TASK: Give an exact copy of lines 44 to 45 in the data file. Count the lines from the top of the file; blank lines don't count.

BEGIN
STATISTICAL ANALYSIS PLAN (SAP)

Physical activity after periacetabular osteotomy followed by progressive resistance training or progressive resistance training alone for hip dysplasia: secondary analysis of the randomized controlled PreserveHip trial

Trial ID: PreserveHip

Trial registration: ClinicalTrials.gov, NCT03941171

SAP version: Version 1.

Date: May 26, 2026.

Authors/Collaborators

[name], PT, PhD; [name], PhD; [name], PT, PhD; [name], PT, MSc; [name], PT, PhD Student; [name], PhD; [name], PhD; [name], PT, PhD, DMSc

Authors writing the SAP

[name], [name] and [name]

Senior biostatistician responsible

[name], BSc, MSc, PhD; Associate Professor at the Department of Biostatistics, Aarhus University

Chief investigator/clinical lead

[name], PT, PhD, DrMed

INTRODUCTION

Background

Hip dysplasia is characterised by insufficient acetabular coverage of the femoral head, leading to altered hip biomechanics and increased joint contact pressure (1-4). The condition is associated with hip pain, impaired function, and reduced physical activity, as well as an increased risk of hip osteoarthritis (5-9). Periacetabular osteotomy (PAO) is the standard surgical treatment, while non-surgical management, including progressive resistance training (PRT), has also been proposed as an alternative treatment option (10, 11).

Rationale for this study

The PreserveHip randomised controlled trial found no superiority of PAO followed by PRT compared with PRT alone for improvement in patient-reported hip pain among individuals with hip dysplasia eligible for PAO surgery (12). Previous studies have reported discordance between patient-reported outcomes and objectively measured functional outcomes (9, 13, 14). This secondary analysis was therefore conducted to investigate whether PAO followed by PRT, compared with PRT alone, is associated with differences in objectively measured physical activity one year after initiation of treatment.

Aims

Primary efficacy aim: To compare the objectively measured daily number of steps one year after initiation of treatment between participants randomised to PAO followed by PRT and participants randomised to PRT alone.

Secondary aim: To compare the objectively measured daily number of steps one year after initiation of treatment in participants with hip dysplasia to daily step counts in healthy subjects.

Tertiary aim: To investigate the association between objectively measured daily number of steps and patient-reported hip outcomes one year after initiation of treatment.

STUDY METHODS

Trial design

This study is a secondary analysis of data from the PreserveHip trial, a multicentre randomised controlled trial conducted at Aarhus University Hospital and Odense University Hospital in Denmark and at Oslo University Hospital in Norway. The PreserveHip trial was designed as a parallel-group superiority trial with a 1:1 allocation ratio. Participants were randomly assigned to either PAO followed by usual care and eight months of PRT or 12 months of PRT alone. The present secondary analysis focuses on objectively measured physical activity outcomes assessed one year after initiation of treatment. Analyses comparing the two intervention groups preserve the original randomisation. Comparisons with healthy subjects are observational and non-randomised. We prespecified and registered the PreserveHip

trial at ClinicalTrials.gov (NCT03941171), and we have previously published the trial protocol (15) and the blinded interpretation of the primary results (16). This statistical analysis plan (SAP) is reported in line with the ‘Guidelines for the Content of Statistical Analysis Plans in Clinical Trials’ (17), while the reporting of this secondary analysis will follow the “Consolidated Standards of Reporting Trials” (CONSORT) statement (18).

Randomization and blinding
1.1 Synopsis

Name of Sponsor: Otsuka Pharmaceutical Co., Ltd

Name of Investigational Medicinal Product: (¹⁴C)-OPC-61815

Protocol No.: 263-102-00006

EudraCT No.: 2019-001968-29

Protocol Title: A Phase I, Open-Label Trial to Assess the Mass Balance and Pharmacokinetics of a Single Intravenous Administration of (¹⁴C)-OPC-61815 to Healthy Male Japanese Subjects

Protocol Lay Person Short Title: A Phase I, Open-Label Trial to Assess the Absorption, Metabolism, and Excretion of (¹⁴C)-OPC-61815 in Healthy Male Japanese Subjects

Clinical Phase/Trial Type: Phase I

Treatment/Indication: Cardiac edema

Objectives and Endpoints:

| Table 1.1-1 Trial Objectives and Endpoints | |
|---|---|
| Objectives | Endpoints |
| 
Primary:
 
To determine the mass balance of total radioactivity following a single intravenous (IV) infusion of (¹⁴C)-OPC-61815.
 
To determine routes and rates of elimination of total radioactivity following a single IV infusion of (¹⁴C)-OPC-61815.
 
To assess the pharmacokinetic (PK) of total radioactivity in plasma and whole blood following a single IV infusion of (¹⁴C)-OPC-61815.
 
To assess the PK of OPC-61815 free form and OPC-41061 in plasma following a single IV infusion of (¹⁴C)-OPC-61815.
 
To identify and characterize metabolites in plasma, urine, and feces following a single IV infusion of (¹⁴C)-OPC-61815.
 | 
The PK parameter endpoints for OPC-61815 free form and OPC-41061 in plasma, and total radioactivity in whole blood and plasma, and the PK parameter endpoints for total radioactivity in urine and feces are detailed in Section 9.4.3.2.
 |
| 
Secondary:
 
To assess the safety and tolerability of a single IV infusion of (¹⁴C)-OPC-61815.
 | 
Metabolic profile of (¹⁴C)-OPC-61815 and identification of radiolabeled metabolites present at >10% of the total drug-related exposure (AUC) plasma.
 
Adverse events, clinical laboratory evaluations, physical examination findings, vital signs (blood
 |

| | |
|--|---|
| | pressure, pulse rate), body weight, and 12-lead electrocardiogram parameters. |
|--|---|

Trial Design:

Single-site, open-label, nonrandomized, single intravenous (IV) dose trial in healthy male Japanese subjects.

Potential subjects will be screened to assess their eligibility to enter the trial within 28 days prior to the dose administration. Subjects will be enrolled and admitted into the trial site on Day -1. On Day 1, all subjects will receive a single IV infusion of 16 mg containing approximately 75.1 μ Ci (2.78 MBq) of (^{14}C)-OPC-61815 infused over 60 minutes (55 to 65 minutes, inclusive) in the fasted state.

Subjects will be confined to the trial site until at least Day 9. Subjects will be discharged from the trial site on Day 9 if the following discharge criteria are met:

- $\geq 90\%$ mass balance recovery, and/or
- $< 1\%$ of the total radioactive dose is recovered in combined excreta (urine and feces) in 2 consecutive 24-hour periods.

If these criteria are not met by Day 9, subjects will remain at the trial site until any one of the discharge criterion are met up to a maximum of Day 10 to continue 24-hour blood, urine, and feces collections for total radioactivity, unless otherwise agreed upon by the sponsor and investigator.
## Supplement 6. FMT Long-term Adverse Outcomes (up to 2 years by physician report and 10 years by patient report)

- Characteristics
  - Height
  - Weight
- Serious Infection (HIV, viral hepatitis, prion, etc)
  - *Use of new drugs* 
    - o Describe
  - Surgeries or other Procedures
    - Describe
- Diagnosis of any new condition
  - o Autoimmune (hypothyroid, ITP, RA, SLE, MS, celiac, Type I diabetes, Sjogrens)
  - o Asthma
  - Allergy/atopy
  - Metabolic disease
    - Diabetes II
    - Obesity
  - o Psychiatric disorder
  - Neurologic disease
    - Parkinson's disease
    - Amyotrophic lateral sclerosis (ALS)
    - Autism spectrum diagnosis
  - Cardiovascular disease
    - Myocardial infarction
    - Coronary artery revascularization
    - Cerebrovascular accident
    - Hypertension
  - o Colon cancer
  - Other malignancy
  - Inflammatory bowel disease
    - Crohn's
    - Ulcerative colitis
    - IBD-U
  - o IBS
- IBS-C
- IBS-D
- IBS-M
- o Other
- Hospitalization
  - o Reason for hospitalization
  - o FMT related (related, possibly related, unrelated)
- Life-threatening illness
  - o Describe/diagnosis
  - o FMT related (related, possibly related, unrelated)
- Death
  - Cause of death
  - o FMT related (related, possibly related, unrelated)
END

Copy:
To determine the mass balance of total radioactivity following a single intravenous (IV) infusion of (¹⁴C)-OPC-61815.
 
To determine routes and rates of elimination of total radioactivity following a single IV infusion of (¹⁴C)-OPC-61815.
 